In the beginning of 1973 he signed a recordingcontract with RCA and began recording an album in April the same year. The album was released in July and the sound was more B,S&T oriented.
In 1974, just before returning to BS&T he recorded a few songs for RCA. One of them was called "Anytime, Babe" and was released as a single.
In the beginning of 1975 he returned to Blood, Sweat & Tears. They recorded New City. A very good album. Now the band was called Blood, Sweat & Tears featuring David Clayton-Thomas. The album wasn't the success it deserved to be. They released one more album on CBS before they were dropped. It was "More and more" a very laid back album. They released an album on ABC called "Brand new day". Here the sound was back to the original B,S&T sound. They continue to tour and personnel fluctuated. In January 1978 they were touring in Europe. After a concert in Amsterdam, Gregory Herbert took an overdose of cocaine and died. The band returned home and separated.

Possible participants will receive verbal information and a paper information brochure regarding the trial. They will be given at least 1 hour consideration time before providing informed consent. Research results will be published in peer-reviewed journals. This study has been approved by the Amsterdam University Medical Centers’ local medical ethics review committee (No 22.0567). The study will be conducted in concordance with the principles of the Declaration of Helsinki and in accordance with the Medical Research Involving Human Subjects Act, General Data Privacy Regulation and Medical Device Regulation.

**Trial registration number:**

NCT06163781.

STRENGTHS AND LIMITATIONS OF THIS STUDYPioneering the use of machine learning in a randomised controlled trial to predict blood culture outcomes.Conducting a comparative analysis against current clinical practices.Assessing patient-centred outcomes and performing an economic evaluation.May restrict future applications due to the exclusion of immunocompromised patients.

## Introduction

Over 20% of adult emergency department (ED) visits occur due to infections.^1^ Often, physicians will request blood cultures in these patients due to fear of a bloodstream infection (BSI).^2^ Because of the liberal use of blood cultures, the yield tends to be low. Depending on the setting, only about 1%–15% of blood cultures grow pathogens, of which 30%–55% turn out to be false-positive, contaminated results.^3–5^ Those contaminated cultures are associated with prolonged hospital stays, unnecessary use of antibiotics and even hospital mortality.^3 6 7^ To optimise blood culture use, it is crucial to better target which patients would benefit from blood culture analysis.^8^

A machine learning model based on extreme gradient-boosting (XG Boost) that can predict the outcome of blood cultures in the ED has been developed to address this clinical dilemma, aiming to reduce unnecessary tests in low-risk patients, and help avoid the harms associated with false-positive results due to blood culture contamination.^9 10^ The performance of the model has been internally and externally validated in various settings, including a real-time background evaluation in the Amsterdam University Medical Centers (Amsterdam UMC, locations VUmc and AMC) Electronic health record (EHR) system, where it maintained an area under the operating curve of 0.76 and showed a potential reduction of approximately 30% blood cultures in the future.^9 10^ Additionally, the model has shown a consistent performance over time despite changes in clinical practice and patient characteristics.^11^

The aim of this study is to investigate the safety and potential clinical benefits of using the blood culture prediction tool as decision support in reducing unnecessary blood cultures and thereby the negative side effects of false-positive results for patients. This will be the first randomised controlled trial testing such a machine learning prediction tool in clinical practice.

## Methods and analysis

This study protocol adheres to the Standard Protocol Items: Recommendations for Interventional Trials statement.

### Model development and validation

In late 1979 he reformed a new Canadian version of Blood, Sweat & Tears with fellow original member Bobby Economou, who played with the group until 1977 when he left to tour with Maynard Ferguson. Signed to MCA Records in 1980, the second incarnation of Blood, Sweat & Tears first album was called Nuclear Blues and featured cover versions of Jimi Hendrix's Manic Depression and Henry Glover's blues classic, Drown In My Own Tears. The band disbands late in 1980. David Clayton-Thomas went into a deep depression, that never left until his daughter, Ashleigh was born in 1982. I n the beginning of the eighties he was doin some was doing some work with Waylon Jennings. The result a countrysingle called "Some Hearts Get All the Breaks" came out in 1983. During this period he also recorded an album called "Home Fire", The album was never released, ". It included his versions of some oldies (Stubborn Kinda Fella, Johnny Cash's I Walk the Line and Born Under a Bad Sign). There was a reggae tune and some nicely done pop numbers too.